Sadly, a recent Money magazine survey revealed 6 in 10 husbands and wives check their bank balances more often than they have sex.
Surprising? Not really. Seventy percent of couples said money causes most of their spats. Yes, finances are a more common source of disagreement and irritation than household chores, snoring or what’s for dinner.
What’s all this fighting about? The top four trouble spots are: spending; saving; deceit; and exclusion from decisions. If these sound familiar, I have some strategies to help you stop fighting and start cooperating.
Frivolous spending is the incendiary behavior igniting most arguments about use and misuse of money.
To stop clashing over who is spending what, jointly develop a spending plan; create a budget, allocate spending money for each person and spend with integrity.
Your budget should account for: basic necessities; debts and other obligations; expenses that occur less than monthly; and not-necessary, but nice-to-have items.
If you don’t budget some money for discretionary spending, it’s likely you would wind up spending anyway – and probably too much. So put it in your budget, then stop spending when you run out!
Stick to your plan – this is spending with integrity. Using a cash envelope will help you be accountable. When you decide how much discretionary spending fits into your monthly budget, put that amount in cash in an envelope for its designated purpose.
Thirty-seven percent of couples fight about saving money. In my experience, lack of savings is a key cause of worries, fights and sleepless nights.
Try these three tactics to save more and reduce your stress:
Accumulate money for less-than-monthly expenses, such as tires, insurance and holiday gifts.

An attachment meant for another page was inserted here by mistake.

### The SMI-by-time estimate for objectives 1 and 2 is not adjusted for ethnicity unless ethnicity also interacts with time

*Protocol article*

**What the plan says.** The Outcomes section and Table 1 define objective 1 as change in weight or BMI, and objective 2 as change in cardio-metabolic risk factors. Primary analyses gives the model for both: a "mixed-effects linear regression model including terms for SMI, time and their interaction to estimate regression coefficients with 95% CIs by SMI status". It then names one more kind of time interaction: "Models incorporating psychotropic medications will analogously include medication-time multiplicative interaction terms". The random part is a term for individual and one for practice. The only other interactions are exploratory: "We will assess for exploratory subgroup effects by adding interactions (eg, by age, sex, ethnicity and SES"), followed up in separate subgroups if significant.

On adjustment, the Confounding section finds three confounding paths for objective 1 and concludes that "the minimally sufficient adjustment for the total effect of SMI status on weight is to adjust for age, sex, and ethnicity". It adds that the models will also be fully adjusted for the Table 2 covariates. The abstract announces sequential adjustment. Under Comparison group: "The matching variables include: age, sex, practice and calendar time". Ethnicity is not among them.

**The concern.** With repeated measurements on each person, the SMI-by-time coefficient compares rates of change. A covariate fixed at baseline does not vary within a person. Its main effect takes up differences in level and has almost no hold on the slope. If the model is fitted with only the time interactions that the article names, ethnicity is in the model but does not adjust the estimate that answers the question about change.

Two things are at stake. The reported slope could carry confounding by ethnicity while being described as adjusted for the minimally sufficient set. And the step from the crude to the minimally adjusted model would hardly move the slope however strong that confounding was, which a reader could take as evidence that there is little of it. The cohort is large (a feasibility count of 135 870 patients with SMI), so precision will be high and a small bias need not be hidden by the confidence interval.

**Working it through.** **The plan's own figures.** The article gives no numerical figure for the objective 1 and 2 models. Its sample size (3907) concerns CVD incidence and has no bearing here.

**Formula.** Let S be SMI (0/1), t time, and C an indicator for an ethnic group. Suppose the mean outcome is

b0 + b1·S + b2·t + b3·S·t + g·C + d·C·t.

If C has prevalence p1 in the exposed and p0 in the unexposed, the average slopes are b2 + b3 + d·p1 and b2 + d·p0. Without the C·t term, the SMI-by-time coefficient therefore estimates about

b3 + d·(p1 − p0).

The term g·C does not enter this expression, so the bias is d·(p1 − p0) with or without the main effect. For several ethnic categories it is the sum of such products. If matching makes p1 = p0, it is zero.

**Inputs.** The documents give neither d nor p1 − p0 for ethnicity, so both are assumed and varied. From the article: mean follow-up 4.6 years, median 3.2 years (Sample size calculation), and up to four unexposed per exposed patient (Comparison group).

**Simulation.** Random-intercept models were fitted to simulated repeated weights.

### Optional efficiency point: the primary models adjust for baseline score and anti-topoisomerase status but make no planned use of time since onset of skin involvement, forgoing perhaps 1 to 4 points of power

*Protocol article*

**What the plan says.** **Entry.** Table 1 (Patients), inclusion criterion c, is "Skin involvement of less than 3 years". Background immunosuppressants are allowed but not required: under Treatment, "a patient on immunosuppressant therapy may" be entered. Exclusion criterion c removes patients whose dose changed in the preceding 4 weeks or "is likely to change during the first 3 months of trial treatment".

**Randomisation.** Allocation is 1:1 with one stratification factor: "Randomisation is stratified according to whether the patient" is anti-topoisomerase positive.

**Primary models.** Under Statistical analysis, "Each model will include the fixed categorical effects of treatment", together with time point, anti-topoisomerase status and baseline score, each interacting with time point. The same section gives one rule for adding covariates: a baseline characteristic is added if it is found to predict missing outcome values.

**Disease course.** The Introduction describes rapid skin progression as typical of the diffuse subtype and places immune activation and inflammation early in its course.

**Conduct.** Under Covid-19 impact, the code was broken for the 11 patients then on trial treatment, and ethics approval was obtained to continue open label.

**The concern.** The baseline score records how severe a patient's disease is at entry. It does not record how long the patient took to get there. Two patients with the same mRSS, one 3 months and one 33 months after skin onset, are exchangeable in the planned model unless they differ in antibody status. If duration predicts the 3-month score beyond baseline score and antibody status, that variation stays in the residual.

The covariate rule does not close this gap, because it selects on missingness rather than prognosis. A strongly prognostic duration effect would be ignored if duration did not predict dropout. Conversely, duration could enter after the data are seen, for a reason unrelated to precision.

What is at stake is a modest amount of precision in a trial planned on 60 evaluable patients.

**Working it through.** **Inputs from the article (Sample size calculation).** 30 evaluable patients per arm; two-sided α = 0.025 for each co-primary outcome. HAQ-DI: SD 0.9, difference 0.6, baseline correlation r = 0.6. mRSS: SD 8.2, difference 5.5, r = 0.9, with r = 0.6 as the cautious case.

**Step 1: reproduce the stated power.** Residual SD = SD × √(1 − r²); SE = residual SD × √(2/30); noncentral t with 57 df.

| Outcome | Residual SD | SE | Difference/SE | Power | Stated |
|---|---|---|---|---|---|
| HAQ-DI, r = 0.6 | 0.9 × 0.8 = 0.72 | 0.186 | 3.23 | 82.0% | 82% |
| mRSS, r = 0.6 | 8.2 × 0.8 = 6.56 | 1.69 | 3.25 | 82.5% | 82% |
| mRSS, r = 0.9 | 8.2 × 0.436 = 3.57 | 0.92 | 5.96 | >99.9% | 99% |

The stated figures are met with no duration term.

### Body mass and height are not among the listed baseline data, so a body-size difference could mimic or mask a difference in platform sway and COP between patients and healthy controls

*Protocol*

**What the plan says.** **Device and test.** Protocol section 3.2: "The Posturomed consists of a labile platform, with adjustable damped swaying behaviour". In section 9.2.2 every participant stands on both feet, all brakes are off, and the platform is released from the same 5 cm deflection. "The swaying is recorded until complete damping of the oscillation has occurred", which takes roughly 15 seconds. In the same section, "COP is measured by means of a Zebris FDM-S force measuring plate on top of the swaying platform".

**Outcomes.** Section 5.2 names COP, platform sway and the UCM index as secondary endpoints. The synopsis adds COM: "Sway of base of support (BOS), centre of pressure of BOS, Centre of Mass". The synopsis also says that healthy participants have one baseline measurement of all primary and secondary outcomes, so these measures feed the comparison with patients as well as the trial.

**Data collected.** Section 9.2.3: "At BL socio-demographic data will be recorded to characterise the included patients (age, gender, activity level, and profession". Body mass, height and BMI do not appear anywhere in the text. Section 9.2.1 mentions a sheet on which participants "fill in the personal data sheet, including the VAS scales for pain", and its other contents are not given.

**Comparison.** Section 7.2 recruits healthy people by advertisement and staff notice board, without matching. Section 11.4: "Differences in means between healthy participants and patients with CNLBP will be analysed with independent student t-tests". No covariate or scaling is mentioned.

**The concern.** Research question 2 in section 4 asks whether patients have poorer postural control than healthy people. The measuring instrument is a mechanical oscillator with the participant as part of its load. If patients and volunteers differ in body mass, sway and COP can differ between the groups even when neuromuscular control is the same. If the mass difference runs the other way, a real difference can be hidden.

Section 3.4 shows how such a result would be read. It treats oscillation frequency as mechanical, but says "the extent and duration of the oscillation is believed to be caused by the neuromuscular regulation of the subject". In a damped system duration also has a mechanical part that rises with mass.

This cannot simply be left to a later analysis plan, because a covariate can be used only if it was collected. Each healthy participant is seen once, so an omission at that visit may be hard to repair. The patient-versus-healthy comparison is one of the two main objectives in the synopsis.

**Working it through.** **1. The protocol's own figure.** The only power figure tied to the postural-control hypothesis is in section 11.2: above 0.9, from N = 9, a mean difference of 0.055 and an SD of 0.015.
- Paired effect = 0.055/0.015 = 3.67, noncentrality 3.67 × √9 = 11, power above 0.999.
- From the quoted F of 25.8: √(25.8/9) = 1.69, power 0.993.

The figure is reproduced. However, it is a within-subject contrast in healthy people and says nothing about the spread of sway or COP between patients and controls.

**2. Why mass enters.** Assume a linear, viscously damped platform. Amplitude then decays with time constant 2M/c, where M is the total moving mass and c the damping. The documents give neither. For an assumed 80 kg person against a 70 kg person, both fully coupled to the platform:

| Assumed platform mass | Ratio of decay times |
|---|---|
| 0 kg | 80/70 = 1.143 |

Build an emergency fund of at least $1,000. Once you are debt-free, increase the fund to equal three to six months of living expenses.
With that foundation in the bank, put yourself on the path to financial independence by saving 15 percent of your take-home pay.
Nearly 25 percent of those surveyed said they hid purchases and lied about how much money they spent. Why? Most wanted to avoid a fight or lecture.
By establishing a spending plan together and spending with integrity, the perceived need for deceit should vanish.
Exclusion from decisions
For relationships to succeed, each person must have a voice in decision-making. Dividing financial tasks based on interest is one of the best ways to create cooperation. For example, maybe one person loves spreadsheets and could tackle the budget, and the other likes to plan ahead and could predict future spending needs.
However tasks are divided, both people need to participate, understand the choices and contribute to key decisions.
Choosing to work together will do wonders for bringing you closer to your partner.
matt.kelly.durango@gmail. Durango resident and personal finance coach Matt Kelly owns Momentum: Personal Finance. www.personalfinancecoaching.com.